As a rule of thumb, employers can get a criminal record check returned to them in less than 48 hours, sometimes within the same day.
If a landlord uses a credit checking program, they can get a credit check on prospective tenants in seconds. If you want to check your credit score for yourself, you can do so here.
Other checks, like references, employment, and education verification take longer because they require the person or company to call, email, or otherwise interact with other people, like past employers or schools.
These checks often take longer than two days and may require up to a week to verify.
Reasons for Running a Personal Background Check
There are reasons for a felon to run a personal background check.
Rather than waiting until the interview for a job is over and hoping for the best, it may be helpful to do a background check on themselves before applying for a job.
This will allow a felon the opportunity to know exactly what will be found when a potential employer does their review. Why wait and take a chance on the results being more unfavorable than they might realize.
A felon could be turned down for anything in the background check that is out of line with what an employer is looking for. Usually, the rejection comes at a time too late to dispute the results.
The hiring process will continue, and someone else will get that job!
Conducting their own background check will allow a felon to see what an employer views.
It is best to know and understand how potential employers are assessing them.
Misinformation does occur.
The police department or the court could make a mistake in recording a criminal offense.
Knowing this will permit a felon to possibly avoid missing out on a job because of an inaccuracy.
For felons who may have had their record expunged, it is important to examine their file to make certain that the felony they thought was gone doesn’t still show up.
What a waste to have their record expunged and then still be penalized for that offense.
How to Run a Personal Background Check
There are various kinds of personal background checks that can be done.
For those who know they have a felony conviction or arrest, the court in which they were charged will be able to provide those records.
The Fair Credit Reporting Act (FCRA) has established that a credit report will help determine how financially responsible an individual is by examining how much debt a person has, their debt/income ratio, the number of times their credit report has been accessed, and if any accounts have been sent to collection.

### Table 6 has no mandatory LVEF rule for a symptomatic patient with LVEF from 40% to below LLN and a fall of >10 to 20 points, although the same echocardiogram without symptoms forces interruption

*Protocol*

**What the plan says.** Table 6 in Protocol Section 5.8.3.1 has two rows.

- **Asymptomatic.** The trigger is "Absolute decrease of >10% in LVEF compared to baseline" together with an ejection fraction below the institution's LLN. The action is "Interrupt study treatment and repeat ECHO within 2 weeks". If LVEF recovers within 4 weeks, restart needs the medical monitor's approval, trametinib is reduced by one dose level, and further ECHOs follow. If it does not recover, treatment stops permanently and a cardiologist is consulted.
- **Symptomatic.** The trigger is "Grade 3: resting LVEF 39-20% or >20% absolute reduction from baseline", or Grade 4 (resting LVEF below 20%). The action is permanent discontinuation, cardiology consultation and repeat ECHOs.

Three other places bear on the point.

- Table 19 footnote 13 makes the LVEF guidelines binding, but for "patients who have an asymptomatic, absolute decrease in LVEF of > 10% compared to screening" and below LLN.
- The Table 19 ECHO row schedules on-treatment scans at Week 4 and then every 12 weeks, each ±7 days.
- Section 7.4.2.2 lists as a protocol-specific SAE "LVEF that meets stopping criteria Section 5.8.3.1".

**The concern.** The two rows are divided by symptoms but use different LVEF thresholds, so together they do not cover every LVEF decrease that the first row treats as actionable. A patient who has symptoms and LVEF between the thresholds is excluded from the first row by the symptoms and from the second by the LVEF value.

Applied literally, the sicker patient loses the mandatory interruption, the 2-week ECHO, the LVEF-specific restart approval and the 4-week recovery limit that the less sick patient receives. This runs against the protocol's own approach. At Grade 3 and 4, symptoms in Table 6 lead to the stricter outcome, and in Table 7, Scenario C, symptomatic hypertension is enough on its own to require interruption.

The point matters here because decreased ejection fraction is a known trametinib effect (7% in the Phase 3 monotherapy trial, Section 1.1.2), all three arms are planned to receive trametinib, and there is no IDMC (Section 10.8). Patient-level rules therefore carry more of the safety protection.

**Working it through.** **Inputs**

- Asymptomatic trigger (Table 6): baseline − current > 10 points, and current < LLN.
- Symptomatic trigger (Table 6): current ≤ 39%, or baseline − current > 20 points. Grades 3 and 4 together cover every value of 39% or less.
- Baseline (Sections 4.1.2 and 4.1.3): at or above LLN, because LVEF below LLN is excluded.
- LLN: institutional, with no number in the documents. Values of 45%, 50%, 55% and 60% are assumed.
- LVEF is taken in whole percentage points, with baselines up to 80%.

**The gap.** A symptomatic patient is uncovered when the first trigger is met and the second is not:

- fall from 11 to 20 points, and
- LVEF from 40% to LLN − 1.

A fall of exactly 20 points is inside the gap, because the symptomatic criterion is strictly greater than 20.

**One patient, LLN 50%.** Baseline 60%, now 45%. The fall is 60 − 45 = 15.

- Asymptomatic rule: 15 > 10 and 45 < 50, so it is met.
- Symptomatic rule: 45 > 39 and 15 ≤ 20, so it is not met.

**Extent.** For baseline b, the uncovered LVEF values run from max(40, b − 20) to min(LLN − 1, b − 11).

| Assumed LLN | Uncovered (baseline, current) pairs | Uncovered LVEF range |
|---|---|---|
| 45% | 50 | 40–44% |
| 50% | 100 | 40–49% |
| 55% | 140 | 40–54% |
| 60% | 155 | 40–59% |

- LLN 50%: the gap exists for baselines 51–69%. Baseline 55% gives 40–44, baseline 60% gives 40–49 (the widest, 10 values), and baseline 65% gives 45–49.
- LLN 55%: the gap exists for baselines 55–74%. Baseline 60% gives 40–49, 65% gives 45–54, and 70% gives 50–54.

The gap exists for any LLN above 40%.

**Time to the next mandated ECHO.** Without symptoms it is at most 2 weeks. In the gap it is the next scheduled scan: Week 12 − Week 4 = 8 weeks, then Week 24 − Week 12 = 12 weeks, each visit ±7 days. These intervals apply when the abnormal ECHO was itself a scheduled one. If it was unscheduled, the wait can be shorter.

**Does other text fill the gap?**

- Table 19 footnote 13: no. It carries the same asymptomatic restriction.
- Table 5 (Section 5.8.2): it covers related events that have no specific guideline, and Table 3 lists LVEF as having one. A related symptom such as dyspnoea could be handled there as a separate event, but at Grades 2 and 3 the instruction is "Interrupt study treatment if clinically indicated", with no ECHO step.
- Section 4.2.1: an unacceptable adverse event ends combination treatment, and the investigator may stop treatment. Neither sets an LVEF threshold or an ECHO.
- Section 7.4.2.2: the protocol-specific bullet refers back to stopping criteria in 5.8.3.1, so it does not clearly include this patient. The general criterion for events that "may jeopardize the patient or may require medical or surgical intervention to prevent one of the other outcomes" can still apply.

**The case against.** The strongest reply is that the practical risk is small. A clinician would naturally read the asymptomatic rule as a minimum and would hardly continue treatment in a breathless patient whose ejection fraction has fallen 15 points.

When it comes to driving records, states vary in terms of how long something will show up.
The Department of Motor Vehicles (DMV) for each state can provide specific information.
Some employers will check driving records, especially for any job involving driving, such as a truck driver.
An educational report will ask for diplomas and transcripts and can be obtained through the national Student Clearing House.
Verifying social media accounts will give an online footprint.
For someone wanting to do a background check on themselves, there are places that can help with that process.
Encouraging a Felon to Run a Personal Background Check
For families of loved ones with a felony, encourage them to be honest and ready to answer any questions about the charges.
Conducting their own background check will permit a felon to know what an employer will view when they do their check.
Being prepared for various issues when applying for a job and having their own background check can prevent problems later on.
Be there for them and be honest with them in this situation.
Help them be aware of the results of any background check by doing their own first.
Give them the best opportunity for success in their new life.
Frequently Asked Questions
Here are some of the most common questions we get about background checks.
If I Have a Felony, Will Employers Consider Me as a Job Candidate?
Having a felony will hurt your chances of getting a job, but that isn’t the case for all jobs or employers.
Will Minor Offenses Show Up on Criminal Background Checks?
Yes, all offenses which you have been convicted of show up on a criminal background check.
All felonies, misdemeanors, and other infractions show up.
If your employer asks for a driving record, all minor driving infractions, including speeding, will show up as well.
I Need to Do a Drug Screening—Is That Legal?
Along with pre-employment background checks, employers will often ask for a drug screening before offering you the job. It is perfectly legal for them to request this of you, and it’s within your rights to deny the request.
If you deny the drug screening, you most likely won’t get the job, though.
My Criminal History is Present on Social Media—Should I Remove It?
If you have references to the time you spent incarcerated online, we recommend removing them.
Most employers don’t police what their workers do in their off time, but when you’re hunting for a job, it’s best to be careful.
Background checks are a hassle, but employers and landlords count on them to verify their employees or tenants are who they say.
Even if you have a felony on your record, don’t stress too much about the background check process.
If you’re honest about all the information you provide during the application and interview process, employers should be able to see past any blemishes on your record.
Prove to them you’re a responsible and honest worker or tenant, and the felony on your record won’t matter one bit.
So what do you think about this blog post about how to run a personal background check? Have you or someone you know had a felony and did a personal background check? What was that like and were they successful in dealing with it? Please tell us in the comments below.